Accessing a Global String

This is an update of a post that originally appeared on June 30, 2011.

Some examples work well across multiple editions of my book with slight modifications, so if you have the third edition of my book and this code looks familiar, it probably is with small changes. The example in question in this case now appears in Book I Chapter 7 of C++ All-In-One for Dummies, 4th Edition. The example shown in Listings 7-6, 7-7, and 7-8 describes how to declare a global int variable using extern and one reader wanted to extend this example to the string type. The reader had tried several times, but kept getting the following error message (in fact, you can find this same error in Code::Blocks 8.02 and 10.05 and the update in this post works with both versions):

error: 'string' does not name a type

I’m assuming that you’ve already read the discussion about this example (be sure you read the entire section from pages 183 to 185). Creating a fix for this problem isn’t hard, but providing some example code will make things easier to understand. The first issue is to include the required support in main.cpp (shown in Listing 7-6). Here’s an updated version that includes an entry for a string variable named CheeseburgerType.

#include <iostream>
#include <string>
#include "sharealike.h"
using namespace std;
int main()
  DoubleCheeseburgers = 20;
  CheeseburgerType = "Deluxe";
  return 0;

As you can see, you must provide #include <string> and then set CheeseburgerType to a value, which is "Deluxe" in this case. Otherwise, the example works precisely the same as before.

Let’s look at sharealike.h next (Listing 7-7). The following code changes are essential or the example will never work.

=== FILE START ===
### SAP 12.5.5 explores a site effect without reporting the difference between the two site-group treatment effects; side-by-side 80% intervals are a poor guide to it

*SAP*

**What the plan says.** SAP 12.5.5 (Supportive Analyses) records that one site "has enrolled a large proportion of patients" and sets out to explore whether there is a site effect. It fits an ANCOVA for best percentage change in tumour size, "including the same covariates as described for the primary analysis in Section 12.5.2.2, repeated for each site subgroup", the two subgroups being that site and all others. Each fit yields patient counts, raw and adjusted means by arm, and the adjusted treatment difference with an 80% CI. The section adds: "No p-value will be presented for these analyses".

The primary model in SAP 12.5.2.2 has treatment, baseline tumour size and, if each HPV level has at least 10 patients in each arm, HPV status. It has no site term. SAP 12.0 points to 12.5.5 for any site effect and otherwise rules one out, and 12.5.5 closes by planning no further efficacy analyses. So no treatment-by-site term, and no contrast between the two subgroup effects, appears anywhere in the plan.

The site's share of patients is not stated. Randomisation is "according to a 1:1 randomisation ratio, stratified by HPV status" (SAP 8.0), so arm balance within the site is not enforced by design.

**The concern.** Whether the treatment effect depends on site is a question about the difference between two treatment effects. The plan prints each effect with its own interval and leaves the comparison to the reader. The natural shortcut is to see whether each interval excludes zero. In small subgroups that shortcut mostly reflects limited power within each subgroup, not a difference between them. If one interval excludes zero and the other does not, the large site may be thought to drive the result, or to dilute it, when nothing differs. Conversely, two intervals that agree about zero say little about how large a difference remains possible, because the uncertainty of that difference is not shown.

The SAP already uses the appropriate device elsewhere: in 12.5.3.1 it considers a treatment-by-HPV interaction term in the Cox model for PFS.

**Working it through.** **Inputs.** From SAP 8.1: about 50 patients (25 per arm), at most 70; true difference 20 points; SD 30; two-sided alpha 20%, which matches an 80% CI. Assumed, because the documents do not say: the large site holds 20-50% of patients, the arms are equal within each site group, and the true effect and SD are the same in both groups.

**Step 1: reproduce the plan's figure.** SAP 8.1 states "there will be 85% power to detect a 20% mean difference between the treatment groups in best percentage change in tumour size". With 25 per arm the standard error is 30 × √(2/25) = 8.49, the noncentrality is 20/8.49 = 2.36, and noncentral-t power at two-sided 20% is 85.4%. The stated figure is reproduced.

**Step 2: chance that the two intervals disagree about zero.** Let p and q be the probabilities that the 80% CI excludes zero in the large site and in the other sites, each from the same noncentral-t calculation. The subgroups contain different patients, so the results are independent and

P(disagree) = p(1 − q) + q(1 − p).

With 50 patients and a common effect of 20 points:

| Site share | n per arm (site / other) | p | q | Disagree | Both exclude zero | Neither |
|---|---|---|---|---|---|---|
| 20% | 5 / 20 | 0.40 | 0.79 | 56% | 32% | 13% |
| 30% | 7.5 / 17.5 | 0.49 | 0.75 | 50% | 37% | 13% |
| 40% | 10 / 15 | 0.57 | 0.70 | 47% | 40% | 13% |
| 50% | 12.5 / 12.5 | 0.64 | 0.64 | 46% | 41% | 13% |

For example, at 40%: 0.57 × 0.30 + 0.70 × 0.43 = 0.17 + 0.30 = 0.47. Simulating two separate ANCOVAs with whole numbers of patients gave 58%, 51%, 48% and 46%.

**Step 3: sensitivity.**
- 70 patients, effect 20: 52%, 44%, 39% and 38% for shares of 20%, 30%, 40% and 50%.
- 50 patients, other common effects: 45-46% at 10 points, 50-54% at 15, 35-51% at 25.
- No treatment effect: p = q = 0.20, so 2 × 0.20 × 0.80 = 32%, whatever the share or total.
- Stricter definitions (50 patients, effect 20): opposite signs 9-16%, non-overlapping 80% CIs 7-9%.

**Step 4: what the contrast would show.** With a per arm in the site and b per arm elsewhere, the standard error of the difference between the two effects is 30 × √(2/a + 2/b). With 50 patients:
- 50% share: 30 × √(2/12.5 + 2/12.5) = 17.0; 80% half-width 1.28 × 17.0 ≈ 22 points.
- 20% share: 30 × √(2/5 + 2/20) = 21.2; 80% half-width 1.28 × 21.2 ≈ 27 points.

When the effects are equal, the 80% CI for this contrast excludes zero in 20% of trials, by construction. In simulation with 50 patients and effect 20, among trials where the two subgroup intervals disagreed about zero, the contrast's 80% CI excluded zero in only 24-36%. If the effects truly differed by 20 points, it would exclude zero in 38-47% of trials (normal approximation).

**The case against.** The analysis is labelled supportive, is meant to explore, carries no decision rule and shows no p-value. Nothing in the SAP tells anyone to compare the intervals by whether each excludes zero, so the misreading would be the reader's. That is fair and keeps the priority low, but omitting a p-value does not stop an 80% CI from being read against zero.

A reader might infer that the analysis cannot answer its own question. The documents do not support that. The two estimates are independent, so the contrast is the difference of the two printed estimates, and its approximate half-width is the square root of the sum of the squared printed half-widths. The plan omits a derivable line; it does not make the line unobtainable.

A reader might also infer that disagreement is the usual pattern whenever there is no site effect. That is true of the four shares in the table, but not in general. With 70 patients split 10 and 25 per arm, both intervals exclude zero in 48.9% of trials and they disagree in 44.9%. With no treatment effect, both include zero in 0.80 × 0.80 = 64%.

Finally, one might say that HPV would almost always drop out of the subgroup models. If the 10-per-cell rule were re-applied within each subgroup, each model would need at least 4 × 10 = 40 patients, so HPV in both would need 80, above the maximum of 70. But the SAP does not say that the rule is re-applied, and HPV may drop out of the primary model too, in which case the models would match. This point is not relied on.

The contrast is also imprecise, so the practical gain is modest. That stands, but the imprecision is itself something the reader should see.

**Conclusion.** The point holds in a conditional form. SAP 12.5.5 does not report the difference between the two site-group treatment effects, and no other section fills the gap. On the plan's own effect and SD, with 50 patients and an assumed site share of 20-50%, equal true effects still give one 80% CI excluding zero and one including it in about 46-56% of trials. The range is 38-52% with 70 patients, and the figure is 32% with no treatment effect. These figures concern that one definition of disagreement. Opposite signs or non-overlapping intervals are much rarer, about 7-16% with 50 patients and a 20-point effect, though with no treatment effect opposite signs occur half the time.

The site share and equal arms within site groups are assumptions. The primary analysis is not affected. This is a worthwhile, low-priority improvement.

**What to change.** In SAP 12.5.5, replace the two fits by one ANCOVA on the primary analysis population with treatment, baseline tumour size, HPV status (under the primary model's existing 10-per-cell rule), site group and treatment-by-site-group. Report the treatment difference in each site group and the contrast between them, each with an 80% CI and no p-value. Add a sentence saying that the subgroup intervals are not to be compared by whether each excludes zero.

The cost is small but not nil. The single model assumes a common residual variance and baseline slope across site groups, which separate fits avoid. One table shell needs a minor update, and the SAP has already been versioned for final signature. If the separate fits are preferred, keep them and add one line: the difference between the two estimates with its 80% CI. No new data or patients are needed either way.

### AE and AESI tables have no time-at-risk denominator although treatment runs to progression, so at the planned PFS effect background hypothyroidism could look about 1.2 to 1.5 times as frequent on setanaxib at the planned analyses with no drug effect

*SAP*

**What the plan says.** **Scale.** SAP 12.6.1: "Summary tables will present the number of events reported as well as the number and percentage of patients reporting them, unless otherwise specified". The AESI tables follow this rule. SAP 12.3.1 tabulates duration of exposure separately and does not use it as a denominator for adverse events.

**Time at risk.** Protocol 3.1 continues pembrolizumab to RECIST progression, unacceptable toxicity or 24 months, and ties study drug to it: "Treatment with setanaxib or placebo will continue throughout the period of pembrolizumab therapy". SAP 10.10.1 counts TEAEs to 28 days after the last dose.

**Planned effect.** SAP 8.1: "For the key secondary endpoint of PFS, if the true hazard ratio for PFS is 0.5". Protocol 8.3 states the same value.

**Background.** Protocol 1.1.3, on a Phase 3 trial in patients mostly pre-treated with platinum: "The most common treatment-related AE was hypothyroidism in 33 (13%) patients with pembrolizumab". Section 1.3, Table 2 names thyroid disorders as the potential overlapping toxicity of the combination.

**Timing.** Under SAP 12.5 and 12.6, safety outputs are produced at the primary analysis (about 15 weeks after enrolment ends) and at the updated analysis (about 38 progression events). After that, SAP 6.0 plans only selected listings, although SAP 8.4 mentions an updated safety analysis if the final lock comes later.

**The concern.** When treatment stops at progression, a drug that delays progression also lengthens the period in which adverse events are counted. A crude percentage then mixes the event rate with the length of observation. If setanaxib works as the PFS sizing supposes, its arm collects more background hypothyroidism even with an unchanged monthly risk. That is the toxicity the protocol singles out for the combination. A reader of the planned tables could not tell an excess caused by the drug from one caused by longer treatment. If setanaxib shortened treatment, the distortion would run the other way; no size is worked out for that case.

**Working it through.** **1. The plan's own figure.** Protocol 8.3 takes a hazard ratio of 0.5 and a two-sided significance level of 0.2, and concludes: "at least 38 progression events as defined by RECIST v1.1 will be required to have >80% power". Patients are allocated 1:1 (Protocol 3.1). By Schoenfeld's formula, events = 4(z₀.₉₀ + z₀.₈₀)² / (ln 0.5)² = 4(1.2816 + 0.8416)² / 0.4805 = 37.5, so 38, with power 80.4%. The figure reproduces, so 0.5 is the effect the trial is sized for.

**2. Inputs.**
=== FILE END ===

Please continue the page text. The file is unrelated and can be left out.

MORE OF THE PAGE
using namespace std;
extern int DoubleCheeseburgers;
extern string CheeseburgerType;
void EatAtJoes();

Notice the inclusion of using namespace std;. The example will fail to compile without this statement added unless you specify the namespace as part of the type declaration. Once you define this addition, you can create the extern string CheeseburgerType; declaration. Of course, if string were part of another namespace, you’d use that namespace instead.

The final part of the puzzle is to create the required implementation. This part appears in sharealike.cpp (Listing 7-8). Here’s the final piece of the example:

#include <iostream>
#include <string>
#include "sharealike.h"
using namespace std;
int DoubleCheeseburgers;
string CheeseburgerType;
void EatAtJoes() {
  cout << "How many cheeseburgers today?" << endl;
  cout << DoubleCheeseburgers << " " << CheeseburgerType << endl;

As with main.cpp, you must add the appropriate #include. In addition, this part of the example updates EatAtJoes() to include CheeseburgerType in the output. When you run this example, you’ll now see a cheeseburger type in the output as shown here:

The output of the updated version of GlobalVariable shows the kind of cheeseburger.
The output of GlobalVariable now shows the kind of cheeseburger.

Are there any questions on this extension? Please let me know at [email protected]. You can download the updated version of the code as GlobalVariable2 here:

Author: John

John Mueller is a freelance author and technical editor. He has writing in his blood, having produced 123 books and over 600 articles to date. The topics range from networking to artificial intelligence and from database management to heads-down programming. Some of his current offerings include topics on machine learning, AI, Python programming, Android programming, and C++ programming. His technical editing skills have helped over more than 70 authors refine the content of their manuscripts. John also provides a wealth of other services, such as writing certification exams, performing technical edits, and writing articles to custom specifications. You can reach John on the Internet at [email protected]

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